In my first math picture book post, I suggested these may fall into three categories. In this post, I’ll take a look at a book from the third category. Calvin Can’t Flyby Jennifer Berne is the story of a young starling who reads while his brothers, sisters, and cousins learn to fly. Calvin uses his aquired knowledge to save his migrating family from a hurricane. Calvin Can’t Fly is about a love of books (and libraries!). It’s about being different. It’s not about math. That is, the author did not intend to write a book about mathematics. Nonetheless, we can find math if we look for it…

How many starlings are there in the picture below? Take a guess. It’s free!

It helps students to use a referent–a group whose quantity they know–to estimate the quantity in a larger group. A group of ten can be used (see below). Students can visualize the number of starlings in terms of groups of ten. Making groups of ten helps students count– it’s a place value thing. There are several other pages where students could be asked to estimate the number of starlings.

Do you want to change your estimate?

One of the problems with my three categories is that it requires guessing the author’s intent. I am arguing that Jennifer Berne did not write “the story of a bookworm birdie” with referents in mind. Of course, I may be wrong. If I ever interview Jennifer Berne, she may insist that there is hidden meaning in her art– kinda like some sort of children’s literature anti-Dylan.

Watch the first 40 seconds of the video below for more estimation fun. Also, you have to watch uber-intense hair hat guy as he asks Dylan about the hidden meaning in the t-shirt he wears on the cover of Highway 61 Revisited.

Note: Great Estimations & Greater Estimationsby Bruce Goldstone provide more opportunities for students to practice using referents to estimate. And check out Andrew Stadel’s new blog, Estimation 180. Day 7 nicely uses a referent established on Day 6.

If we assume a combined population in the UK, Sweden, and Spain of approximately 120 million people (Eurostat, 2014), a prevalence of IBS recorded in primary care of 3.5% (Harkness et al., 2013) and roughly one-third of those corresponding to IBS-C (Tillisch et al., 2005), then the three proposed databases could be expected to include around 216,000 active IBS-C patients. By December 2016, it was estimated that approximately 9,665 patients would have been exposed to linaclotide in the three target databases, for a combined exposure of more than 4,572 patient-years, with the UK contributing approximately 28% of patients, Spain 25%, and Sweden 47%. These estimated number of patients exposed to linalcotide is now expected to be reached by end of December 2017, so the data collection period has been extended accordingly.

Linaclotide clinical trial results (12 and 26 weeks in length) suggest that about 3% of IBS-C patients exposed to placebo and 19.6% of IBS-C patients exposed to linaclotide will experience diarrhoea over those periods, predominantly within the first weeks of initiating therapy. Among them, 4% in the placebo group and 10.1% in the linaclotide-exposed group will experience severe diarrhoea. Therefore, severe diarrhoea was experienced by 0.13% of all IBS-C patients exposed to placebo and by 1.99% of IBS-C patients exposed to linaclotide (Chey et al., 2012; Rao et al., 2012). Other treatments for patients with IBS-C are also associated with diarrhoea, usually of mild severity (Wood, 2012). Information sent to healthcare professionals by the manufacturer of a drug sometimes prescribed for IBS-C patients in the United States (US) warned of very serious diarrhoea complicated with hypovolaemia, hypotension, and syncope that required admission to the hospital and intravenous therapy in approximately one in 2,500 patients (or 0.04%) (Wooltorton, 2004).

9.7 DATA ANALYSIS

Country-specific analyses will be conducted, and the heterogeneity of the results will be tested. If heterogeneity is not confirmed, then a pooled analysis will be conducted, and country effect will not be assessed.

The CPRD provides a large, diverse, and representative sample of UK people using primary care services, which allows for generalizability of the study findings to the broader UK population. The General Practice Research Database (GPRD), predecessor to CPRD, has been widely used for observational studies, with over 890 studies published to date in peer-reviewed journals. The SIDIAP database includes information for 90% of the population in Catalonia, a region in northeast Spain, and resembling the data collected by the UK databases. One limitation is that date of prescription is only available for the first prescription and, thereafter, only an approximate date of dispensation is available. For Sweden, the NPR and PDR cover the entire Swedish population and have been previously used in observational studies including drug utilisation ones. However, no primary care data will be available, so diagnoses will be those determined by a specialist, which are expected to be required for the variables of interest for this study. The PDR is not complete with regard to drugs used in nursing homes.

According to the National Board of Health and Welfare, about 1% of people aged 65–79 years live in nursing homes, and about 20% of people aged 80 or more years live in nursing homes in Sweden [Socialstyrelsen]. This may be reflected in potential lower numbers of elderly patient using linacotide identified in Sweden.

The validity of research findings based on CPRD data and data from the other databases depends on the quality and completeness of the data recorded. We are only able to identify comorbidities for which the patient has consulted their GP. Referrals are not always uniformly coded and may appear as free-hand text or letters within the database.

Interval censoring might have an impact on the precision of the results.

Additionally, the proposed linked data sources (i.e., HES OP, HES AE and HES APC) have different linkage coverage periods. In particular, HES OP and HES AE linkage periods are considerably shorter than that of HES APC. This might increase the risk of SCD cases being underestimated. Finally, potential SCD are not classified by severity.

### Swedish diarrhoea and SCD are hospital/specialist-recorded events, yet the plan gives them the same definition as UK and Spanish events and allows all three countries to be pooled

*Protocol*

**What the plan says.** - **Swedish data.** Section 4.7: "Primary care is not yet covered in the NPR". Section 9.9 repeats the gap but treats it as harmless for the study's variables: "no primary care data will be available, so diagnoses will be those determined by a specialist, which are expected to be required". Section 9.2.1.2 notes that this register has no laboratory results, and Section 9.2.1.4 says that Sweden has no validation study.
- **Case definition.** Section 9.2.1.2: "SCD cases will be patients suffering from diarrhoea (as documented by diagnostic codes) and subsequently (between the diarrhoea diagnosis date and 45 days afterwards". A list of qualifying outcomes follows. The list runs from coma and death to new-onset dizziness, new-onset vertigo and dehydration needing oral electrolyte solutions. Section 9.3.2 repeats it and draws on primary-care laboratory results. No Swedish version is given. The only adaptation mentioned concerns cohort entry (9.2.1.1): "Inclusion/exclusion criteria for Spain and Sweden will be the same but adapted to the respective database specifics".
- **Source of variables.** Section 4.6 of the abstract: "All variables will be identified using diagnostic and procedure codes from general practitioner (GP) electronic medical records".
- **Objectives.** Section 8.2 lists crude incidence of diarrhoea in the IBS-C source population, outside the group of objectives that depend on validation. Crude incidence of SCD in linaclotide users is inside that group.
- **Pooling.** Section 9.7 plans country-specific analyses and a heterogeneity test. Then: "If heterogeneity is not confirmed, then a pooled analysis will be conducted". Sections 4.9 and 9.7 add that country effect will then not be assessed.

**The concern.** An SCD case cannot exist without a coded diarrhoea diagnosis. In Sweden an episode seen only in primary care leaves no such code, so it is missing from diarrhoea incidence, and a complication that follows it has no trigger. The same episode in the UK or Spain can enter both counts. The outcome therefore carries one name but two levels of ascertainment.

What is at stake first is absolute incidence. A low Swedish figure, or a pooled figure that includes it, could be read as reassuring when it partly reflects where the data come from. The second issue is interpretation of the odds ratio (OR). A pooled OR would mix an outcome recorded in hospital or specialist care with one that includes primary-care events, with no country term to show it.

It’s a picture book with a tall tale about Paul Bunyan and his family. It’s funny I just read your post today, and my 7yo and I have recently moved into exploring concepts of multiplication. The first thing I thought when she brought me the book to read today was ‘scale’!! On the first page Paul Bunyan makes a torch out of an acre of corn — ‘how much is an acre?’ was her first question to which I replied, ‘I guess our house sits on about 1/4 an acre so four times bigger than the land we live on?’ A number of times as I read she’d say things like “Look how small that preacher (marrying Ma and Pa Bunyan) are to them!” and similar observations.

The biggest question running through my mind while I read her the book (full of pictures like Paul’s young son Jean pulling a covered wagon like it’s a toy) was — are the illustrations really to scale? I don’t have enough knowledge of or experience with this concept, but the questions are still there. How big was Paul Bunyan really, based on the tall tales about him? If Paul is x feet tall, how tall are his kids? Could Paul’s daughter ‘Teeny’ really ride on the back of two blue whales? It would be really cool if students could pick any page in the book and show whether the author and/or illustrator were wrong or right about issues of scale.

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I love your third category! Here’s a book for your third category: The Bunyans, by Audrey Wood. http://www.amazon.com/The-Bunyans-Audrey-Wood/dp/0590480898

It’s a picture book with a tall tale about Paul Bunyan and his family. It’s funny I just read your post today, and my 7yo and I have recently moved into exploring concepts of multiplication. The first thing I thought when she brought me the book to read today was ‘scale’!! On the first page Paul Bunyan makes a torch out of an acre of corn — ‘how much is an acre?’ was her first question to which I replied, ‘I guess our house sits on about 1/4 an acre so four times bigger than the land we live on?’ A number of times as I read she’d say things like “Look how small that preacher (marrying Ma and Pa Bunyan) are to them!” and similar observations.

The biggest question running through my mind while I read her the book (full of pictures like Paul’s young son Jean pulling a covered wagon like it’s a toy) was — are the illustrations really to scale? I don’t have enough knowledge of or experience with this concept, but the questions are still there. How big was Paul Bunyan really, based on the tall tales about him? If Paul is x feet tall, how tall are his kids? Could Paul’s daughter ‘Teeny’ really ride on the back of two blue whales? It would be really cool if students could pick any page in the book and show whether the author and/or illustrator were wrong or right about issues of scale.

Thanks, Malke. I think the third category will be the most interesting one. And thanks for the book suggestion/lesson idea. I’ll have to check it out.

Speaking of tall… “If Paul is x feet tall, how tall are his kids?” reminds me of Andrew Stadel’s Day 3: http://www.estimation180.com/day-3.html

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